Basic circuit analysis

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1 EIE209 Basic Electronics Basic circuit analysis Analysis 1

2 Fundamental quantities Voltage potential difference bet. 2 points across quantity analogous to pressure between two points Current flow of charge through a material through quantity analogous to fluid flowing along a pipe Analysis 2

3 Units of measurement Voltage: volt (V) Current: ampere (A) NOT Volt, Ampere!! Analysis 3

4 Power and energy Work done in moving a charge dq from A to B having a potential difference of V is W = V dq dq A Power is work done per unit time, i.e., B Analysis 4

5 Direction and polarity Current direction indicates the direction of flow of positive charge Voltage polarity indicates the relative potential between 2 points: + assigned to a higher potential point; and assigned to a lower potential point. NOTE: Direction and polarity are arbitrarily assigned on circuit diagrams. Actual direction and polarity will be governed by the sign of the value. Analysis 5

6 Independent sources Voltage sources Current sources Independent stubborn! never change! Maintains a voltage/current (fixed or varying) which is not affected by any other quantities. An independent voltage source can never be shorted. An independent current source can never be opened. Analysis 6

7 Dependent sources Dependent sources values depend on some other variables Analysis 7

8 Circuit Collection of devices such as sources and resistors in which terminals are connected together by conducting wires. These wires converge in NODES The devices are called BRANCHES of the circuit Circuit Analysis Problem: To find all currents and voltages in the branches of the circuit when the intensities of the sources are known. Analysis 8

9 Kirchhoff s laws Kirchhoff s current law (KCL) The algebraic sum of the currents in all branches which converge to a common node is equal to zero. Kirchhoff s voltage law (KVL) The algebraic sum of all voltages between successive nodes in a closed path in the circuit is equal to zero. Analysis 9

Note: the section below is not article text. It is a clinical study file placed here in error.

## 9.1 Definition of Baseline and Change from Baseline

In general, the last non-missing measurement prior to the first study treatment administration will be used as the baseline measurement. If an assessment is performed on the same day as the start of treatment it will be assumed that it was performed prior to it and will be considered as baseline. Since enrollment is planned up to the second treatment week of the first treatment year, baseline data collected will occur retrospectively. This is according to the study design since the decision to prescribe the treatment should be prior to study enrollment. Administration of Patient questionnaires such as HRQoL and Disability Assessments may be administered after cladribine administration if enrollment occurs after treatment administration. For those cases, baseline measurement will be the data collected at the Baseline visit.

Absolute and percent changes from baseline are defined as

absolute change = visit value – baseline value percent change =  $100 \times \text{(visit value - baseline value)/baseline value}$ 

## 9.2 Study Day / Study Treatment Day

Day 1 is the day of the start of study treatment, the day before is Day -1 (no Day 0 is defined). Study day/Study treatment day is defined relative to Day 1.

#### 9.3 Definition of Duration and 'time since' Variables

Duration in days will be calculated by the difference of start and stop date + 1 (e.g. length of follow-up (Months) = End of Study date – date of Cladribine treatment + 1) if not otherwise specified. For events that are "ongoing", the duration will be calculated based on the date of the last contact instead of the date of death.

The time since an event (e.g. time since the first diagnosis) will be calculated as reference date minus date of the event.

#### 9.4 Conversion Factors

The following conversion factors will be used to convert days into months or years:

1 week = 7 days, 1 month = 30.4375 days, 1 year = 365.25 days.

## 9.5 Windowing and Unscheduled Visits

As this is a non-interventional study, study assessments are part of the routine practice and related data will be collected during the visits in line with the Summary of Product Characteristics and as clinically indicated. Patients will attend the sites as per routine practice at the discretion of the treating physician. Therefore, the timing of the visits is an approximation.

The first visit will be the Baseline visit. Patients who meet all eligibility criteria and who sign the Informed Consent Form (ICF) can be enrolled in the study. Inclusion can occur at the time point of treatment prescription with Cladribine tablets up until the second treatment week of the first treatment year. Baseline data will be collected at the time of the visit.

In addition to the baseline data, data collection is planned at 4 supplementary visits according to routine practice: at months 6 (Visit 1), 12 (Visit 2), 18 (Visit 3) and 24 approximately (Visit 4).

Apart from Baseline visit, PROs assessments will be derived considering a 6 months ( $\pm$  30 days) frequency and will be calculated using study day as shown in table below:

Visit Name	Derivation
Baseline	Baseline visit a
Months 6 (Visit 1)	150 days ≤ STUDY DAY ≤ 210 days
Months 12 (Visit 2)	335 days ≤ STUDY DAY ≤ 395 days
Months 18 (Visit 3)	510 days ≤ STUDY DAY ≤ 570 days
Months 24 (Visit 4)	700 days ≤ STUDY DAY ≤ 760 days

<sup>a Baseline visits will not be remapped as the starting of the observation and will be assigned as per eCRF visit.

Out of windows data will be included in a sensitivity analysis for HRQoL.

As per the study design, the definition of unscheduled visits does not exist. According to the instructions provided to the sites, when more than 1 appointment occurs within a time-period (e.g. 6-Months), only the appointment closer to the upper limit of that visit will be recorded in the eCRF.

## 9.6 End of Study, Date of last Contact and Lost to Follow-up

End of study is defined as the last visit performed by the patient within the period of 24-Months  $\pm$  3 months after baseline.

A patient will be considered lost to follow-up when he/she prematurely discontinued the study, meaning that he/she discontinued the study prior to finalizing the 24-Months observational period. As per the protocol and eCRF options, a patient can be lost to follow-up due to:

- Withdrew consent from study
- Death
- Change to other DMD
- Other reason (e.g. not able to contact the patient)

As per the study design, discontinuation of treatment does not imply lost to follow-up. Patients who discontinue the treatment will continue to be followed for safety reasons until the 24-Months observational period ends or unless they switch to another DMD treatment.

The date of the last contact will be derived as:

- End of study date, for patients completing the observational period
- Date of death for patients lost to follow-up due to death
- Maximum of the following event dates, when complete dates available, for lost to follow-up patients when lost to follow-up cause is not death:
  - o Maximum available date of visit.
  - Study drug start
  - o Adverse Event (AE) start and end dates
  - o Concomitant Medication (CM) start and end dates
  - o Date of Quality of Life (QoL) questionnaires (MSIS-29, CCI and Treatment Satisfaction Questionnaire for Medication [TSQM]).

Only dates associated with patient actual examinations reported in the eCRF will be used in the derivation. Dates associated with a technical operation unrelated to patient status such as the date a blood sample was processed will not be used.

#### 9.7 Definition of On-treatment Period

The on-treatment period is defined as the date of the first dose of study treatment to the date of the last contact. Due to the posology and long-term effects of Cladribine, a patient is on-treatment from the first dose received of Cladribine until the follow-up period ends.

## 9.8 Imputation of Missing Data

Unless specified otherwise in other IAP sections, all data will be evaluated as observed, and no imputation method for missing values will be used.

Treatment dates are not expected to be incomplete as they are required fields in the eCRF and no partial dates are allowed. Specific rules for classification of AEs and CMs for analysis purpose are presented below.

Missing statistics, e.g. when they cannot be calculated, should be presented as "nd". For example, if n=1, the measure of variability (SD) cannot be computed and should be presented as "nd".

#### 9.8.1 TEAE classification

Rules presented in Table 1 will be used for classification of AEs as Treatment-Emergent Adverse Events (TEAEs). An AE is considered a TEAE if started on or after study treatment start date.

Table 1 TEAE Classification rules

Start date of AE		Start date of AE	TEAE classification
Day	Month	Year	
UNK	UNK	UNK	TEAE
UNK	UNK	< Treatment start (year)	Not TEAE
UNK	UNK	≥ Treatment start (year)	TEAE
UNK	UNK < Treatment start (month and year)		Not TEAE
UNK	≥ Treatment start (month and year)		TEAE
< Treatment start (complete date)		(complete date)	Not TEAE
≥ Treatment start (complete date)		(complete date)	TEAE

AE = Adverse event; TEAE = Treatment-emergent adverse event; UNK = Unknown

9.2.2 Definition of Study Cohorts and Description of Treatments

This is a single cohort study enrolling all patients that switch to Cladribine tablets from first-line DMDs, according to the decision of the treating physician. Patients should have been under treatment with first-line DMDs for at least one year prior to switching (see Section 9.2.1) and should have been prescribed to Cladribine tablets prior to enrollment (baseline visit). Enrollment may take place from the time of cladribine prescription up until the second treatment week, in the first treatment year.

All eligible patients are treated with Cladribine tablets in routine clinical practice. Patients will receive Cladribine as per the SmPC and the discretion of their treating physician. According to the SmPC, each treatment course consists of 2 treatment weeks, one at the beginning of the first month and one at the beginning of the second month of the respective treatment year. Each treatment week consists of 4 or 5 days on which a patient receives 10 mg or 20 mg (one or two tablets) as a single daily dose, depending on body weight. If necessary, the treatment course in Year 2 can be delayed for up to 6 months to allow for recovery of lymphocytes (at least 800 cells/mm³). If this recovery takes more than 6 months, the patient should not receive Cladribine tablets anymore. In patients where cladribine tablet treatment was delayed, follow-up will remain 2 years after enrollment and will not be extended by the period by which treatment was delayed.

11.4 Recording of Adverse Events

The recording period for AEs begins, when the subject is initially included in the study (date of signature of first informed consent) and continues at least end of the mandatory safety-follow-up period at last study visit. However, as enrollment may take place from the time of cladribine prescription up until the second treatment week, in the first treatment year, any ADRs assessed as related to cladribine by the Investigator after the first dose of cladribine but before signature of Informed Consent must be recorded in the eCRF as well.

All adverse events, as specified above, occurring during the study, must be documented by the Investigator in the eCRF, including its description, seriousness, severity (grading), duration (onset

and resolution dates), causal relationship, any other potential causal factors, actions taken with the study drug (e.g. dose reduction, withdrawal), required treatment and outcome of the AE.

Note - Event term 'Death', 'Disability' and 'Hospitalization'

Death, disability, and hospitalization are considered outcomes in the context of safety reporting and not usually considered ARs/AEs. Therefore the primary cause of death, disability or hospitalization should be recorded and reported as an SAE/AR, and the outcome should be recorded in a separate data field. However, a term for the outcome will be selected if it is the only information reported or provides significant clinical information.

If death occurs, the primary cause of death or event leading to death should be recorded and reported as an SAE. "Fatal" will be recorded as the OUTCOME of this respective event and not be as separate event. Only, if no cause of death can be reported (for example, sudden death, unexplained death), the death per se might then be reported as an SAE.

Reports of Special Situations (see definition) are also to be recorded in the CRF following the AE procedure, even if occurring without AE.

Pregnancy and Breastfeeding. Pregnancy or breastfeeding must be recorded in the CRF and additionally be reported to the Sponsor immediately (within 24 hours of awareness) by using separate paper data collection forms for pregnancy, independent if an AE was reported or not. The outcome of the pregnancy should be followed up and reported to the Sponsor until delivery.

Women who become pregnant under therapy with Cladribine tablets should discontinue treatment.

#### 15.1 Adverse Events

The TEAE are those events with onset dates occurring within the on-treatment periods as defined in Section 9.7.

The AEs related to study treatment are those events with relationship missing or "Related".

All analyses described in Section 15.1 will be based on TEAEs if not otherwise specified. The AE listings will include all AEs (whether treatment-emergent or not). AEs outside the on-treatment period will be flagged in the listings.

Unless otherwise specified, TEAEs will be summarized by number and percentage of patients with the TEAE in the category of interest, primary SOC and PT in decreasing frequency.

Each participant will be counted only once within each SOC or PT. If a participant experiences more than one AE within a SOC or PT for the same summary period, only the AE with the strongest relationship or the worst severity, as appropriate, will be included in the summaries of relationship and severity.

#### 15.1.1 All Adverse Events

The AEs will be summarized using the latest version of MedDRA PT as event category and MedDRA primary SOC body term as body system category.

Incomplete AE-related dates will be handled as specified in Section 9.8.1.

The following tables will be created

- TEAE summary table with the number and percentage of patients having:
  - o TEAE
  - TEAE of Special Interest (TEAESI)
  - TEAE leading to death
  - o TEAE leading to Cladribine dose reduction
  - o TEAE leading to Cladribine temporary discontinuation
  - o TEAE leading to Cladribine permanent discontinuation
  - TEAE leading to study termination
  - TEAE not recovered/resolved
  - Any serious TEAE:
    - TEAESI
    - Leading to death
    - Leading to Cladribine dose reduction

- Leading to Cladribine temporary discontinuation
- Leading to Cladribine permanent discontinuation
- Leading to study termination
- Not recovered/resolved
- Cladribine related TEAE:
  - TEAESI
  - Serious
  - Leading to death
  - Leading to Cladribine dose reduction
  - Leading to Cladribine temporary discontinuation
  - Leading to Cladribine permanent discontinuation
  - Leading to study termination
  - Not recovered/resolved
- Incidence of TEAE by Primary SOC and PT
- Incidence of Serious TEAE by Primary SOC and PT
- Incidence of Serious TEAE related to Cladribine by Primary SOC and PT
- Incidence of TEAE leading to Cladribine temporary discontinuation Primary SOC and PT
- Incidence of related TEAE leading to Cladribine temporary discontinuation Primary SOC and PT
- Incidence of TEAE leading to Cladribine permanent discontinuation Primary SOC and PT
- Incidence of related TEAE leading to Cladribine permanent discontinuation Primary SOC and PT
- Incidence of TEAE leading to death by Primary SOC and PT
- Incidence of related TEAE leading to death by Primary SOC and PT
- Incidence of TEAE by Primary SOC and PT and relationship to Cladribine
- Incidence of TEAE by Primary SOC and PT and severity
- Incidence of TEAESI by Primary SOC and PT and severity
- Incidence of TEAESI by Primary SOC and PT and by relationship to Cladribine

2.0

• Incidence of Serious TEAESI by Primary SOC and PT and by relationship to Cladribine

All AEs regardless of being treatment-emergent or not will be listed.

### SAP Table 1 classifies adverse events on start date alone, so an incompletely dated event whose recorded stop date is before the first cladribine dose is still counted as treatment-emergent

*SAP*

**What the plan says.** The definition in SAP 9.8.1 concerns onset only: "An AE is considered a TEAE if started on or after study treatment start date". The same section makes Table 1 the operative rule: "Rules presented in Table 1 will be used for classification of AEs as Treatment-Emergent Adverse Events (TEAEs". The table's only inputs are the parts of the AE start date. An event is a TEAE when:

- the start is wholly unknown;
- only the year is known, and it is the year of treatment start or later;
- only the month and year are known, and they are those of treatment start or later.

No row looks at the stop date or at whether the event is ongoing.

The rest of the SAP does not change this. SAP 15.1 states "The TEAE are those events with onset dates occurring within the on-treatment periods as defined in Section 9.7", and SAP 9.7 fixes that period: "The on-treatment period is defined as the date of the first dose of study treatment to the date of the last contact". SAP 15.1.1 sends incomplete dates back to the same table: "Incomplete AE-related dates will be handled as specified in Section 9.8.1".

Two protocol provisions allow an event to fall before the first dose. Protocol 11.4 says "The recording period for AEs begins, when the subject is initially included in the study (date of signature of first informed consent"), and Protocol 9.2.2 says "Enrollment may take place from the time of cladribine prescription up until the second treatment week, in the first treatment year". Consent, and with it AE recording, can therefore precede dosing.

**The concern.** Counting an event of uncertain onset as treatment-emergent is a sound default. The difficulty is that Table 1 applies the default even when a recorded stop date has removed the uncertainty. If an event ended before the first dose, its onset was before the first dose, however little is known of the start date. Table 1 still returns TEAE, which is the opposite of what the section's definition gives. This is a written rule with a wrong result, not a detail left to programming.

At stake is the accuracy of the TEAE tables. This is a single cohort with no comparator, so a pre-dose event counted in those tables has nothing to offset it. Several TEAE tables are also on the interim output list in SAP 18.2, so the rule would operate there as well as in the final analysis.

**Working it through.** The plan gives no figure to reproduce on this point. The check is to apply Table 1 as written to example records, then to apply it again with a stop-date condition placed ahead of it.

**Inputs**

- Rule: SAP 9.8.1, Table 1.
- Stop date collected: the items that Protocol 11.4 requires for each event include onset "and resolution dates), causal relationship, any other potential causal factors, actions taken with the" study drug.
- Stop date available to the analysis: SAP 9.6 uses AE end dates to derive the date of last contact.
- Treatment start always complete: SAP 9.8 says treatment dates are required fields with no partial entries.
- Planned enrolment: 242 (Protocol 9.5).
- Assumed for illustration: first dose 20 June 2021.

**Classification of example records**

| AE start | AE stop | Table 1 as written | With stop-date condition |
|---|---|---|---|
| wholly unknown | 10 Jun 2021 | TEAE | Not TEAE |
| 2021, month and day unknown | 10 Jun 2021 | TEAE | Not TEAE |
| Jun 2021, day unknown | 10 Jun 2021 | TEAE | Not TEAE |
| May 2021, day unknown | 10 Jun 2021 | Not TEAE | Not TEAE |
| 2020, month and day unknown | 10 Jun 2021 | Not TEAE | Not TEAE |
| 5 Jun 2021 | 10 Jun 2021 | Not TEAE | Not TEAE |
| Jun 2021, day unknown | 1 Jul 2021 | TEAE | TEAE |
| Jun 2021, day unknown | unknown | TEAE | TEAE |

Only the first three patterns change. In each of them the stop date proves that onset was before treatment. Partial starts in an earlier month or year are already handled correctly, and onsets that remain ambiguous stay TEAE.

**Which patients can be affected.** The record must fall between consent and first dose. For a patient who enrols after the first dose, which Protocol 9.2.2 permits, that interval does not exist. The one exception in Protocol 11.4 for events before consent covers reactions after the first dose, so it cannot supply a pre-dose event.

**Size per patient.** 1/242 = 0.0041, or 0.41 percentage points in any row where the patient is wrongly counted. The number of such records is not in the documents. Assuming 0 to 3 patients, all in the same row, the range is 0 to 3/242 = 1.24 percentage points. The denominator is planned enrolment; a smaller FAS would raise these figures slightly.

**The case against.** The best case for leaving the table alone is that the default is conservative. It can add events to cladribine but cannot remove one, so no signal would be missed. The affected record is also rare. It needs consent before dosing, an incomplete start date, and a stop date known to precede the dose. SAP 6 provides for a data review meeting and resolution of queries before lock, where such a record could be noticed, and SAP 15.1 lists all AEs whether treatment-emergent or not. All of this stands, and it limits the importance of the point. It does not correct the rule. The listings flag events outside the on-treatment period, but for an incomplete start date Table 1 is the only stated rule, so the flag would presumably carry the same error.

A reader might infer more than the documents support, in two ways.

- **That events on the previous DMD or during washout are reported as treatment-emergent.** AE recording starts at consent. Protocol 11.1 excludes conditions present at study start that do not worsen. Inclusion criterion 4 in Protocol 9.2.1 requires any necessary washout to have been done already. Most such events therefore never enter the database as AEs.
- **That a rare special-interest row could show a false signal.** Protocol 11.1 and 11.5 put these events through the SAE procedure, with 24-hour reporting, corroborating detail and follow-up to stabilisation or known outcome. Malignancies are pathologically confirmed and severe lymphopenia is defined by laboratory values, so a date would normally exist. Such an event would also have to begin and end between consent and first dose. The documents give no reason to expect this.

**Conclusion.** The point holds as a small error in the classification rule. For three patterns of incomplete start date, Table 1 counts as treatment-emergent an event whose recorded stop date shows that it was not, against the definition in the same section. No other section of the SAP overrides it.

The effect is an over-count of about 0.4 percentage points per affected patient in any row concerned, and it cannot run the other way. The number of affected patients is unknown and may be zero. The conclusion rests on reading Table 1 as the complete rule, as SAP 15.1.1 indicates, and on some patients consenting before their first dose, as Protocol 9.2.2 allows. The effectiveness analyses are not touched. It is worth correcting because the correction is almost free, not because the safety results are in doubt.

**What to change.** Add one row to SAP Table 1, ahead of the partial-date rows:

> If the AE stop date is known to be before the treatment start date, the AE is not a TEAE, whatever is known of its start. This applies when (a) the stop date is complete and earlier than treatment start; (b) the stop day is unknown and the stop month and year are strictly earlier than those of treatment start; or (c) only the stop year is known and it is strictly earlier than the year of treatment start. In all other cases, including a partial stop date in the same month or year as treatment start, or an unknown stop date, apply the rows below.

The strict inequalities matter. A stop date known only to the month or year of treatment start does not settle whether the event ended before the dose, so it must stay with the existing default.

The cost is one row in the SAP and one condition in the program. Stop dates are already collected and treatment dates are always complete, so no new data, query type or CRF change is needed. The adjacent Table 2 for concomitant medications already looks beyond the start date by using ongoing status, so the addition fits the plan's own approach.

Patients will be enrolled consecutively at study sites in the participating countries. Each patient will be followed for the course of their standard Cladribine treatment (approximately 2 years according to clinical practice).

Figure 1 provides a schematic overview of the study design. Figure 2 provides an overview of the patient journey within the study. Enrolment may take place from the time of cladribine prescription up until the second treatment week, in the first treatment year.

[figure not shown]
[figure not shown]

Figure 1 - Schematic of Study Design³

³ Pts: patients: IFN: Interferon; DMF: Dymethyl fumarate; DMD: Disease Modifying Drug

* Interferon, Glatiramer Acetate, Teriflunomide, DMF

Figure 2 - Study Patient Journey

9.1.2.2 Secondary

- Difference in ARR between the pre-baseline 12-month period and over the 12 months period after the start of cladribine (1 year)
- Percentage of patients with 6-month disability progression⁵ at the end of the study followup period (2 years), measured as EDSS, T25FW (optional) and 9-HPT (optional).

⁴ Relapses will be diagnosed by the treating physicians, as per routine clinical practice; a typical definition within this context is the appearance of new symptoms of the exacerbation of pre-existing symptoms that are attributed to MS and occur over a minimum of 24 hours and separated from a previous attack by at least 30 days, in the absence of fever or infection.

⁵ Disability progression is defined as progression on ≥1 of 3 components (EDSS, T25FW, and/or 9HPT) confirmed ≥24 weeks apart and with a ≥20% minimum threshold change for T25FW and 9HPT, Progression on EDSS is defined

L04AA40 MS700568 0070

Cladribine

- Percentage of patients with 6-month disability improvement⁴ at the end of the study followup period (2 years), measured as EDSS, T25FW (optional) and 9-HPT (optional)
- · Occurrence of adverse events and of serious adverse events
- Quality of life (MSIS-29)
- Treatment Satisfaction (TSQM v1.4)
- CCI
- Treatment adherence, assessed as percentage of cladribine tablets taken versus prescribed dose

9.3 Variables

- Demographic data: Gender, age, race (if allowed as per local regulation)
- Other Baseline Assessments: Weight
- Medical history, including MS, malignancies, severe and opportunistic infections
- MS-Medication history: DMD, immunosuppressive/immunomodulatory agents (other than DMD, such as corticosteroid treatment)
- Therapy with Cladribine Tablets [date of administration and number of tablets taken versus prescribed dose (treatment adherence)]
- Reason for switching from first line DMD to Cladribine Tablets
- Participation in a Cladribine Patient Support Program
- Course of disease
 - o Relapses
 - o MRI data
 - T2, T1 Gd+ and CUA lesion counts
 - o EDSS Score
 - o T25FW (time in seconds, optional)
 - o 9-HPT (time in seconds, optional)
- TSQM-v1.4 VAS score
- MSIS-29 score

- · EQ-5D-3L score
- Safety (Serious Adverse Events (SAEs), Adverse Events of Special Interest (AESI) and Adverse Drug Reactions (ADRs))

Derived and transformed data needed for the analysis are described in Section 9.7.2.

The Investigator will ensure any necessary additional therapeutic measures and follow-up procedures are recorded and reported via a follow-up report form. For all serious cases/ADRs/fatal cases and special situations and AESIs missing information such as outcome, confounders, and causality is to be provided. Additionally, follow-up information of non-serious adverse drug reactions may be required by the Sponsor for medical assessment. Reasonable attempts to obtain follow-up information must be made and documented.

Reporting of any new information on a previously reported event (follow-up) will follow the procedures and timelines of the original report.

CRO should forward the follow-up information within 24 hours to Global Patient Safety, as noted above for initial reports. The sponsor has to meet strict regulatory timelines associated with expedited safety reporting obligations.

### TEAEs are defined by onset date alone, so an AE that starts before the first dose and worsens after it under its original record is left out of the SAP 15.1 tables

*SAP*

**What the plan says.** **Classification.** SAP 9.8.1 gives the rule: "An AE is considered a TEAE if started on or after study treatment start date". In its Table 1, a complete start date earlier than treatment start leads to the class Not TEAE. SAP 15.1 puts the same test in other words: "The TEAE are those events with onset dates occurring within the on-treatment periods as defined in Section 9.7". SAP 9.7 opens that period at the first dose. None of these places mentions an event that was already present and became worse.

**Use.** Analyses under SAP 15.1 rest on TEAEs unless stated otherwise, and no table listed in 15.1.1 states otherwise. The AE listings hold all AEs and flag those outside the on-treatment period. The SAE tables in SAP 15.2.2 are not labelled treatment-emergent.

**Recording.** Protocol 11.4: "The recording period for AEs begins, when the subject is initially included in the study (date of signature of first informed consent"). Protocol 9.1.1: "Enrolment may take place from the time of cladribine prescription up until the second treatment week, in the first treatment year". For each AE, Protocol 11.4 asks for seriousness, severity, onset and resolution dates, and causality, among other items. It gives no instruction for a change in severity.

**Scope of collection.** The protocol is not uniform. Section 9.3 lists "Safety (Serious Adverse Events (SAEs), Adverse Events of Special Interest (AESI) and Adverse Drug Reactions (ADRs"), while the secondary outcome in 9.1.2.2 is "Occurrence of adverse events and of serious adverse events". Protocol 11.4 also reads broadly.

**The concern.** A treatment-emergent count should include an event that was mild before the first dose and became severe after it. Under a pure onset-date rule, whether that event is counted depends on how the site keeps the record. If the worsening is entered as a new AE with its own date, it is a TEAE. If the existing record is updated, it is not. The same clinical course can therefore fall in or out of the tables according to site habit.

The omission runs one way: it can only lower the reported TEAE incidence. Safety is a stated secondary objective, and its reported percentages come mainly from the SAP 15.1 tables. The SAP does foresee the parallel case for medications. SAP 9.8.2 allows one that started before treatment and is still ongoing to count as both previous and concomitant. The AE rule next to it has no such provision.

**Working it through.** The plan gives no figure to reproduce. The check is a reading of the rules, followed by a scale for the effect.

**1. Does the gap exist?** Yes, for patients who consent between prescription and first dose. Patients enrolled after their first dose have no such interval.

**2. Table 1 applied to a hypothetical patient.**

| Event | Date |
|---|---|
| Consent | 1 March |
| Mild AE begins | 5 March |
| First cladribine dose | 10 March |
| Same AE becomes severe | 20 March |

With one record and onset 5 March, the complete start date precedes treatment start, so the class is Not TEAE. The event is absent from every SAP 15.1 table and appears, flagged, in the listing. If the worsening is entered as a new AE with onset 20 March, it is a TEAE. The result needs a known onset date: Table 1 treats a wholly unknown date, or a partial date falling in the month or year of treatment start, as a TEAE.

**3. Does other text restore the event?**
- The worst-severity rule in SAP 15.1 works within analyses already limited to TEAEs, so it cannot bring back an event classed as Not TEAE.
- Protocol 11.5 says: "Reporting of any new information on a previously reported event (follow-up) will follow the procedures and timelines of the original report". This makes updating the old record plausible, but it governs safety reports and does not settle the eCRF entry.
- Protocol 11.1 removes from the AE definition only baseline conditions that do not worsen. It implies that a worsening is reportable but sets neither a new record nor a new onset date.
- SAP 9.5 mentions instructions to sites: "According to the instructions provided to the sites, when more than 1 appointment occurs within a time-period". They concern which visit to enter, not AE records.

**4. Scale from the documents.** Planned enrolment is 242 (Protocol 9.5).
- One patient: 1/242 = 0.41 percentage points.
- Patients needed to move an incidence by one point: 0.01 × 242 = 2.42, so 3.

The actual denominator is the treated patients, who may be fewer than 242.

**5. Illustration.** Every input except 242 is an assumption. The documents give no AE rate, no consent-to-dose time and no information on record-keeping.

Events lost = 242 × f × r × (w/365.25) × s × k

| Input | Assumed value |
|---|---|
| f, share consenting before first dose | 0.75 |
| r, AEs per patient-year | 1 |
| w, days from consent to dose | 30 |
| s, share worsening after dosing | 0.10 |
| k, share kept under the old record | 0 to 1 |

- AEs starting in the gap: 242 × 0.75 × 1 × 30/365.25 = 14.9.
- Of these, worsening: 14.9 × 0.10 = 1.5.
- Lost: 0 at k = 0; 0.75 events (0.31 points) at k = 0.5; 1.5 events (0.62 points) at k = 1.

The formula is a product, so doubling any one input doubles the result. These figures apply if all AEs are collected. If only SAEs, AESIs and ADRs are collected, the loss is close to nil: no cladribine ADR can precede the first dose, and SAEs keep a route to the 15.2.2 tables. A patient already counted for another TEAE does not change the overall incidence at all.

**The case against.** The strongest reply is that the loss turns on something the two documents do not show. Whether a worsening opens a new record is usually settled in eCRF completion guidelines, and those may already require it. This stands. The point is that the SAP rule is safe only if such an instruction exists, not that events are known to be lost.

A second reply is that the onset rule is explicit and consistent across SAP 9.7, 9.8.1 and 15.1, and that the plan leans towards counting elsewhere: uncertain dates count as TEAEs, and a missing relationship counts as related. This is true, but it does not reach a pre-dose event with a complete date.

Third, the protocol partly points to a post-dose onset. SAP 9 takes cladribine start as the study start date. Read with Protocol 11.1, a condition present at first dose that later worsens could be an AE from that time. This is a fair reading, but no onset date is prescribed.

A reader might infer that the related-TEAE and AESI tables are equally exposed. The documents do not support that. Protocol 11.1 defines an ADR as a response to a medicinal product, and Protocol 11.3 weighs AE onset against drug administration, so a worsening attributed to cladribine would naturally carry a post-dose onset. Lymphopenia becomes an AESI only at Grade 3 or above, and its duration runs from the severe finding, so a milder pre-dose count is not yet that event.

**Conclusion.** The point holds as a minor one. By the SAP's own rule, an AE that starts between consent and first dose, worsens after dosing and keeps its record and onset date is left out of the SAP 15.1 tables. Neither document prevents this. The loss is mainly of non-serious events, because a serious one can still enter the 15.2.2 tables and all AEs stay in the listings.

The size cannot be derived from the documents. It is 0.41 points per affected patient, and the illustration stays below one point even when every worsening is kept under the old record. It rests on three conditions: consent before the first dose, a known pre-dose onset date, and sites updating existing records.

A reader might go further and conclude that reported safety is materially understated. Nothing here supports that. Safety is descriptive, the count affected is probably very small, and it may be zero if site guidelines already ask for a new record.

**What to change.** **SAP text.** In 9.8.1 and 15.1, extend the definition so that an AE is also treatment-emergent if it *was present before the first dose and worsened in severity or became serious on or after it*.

10 Overview of analysis Ad hoc methods (not general) Series/parallel reduction Ladder circuit Voltage/current division Star-delta conversion More general Mesh and nodal methods } Done in Basic Electronics! Completely general Loop and cutset approach (requires graph theory) NEW Analysis 10

11 Series/parallel reduction Series circuit each node is incident to just two branches of the circuit KVL gives Hence, the equivalent resistance is: = Analysis 11

12 Series/parallel reduction Parallel circuit one terminal of each element is connected to a node of the circuit while other terminals of the elements are connected to another node of the circuit KCL gives Hence, the equivalent resistance is: Analysis 12

13 Note on algebra For algebraic brevity and simplicity: For series circuits, R is preferably used. For parallel circuits, G is preferably used. For example, if we use R for the parallel circuit, we get the equivalent resistance as which is more complex than the formula in terms of G: G = G 1 + G G n Analysis 13

14 Ladder circuit We can find the resistance looking into the terminals 0 and 1, by apply the series/ parallel reduction successively. First, lumping everything beyond node 2 as G 2, we have Then, we focus on this G 2, which is just G 20 in parallel with another subcircuit, i.e., We continue to focus on the remaining subcircuit. Eventually we get Analysis 14

15 Voltage/current division For the series circuit, we can find the voltage across each resistor by the formula: For the parallel circuit, we can find the voltage across each resistor by the formula: Note the choice of R and G in the formulae! Analysis 15

16 Example (something that can be done with series/parallel reduction) Consider this circuit, which is created deliberately so that you can solve it using series/parallel reduction technique. Find V 2. Solution: Resistance seen by the voltage source is Hence, Current division gives: Then, using V 2 =I 4 R 4, we get Analysis 16

17 Oops! Series/parallel reduction fails for this bridge circuit! Is there some ad hoc solution? Analysis 17

18 Equivalence of star and delta Y (star) D (delta) Problems: 1. Given a star circuit, find the delta equivalence. That means, suppose you have all the G s in the star. Find the G s in the delta such that the two circuits are equivalent from the external viewpoint. 2. The reverse problem. Analysis 18

19 Star-to-delta conversion Y (star) D (delta) For the Y circuit, we consider summing up all currents into the centre node: I 1 +I 2 +I 3 =0, where Thus,, and Analysis 19

20 Star-to-delta conversion Y (star) D (delta) For the D circuit, we have Analysis 20

21 Star-to-delta conversion Now, equating the two sets of I 1, I 2 and I 3, we get The first problem is solved. Analysis 21